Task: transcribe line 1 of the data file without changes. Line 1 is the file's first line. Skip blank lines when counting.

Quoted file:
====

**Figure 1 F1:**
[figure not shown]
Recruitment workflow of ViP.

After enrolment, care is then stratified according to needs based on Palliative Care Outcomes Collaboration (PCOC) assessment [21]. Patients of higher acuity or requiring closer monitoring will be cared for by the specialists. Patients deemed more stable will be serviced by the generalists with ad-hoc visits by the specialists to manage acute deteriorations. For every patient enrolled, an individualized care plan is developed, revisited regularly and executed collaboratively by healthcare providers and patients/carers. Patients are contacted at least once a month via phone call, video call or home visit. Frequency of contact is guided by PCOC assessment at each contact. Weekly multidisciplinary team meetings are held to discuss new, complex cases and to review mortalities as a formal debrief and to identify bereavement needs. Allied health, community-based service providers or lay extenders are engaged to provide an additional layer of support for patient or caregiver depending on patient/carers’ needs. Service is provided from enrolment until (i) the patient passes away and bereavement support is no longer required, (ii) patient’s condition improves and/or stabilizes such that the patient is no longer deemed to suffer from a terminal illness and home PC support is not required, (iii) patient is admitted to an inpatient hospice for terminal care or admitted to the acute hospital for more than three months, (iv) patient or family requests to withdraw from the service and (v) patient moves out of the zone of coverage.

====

**Figure 1 F1:**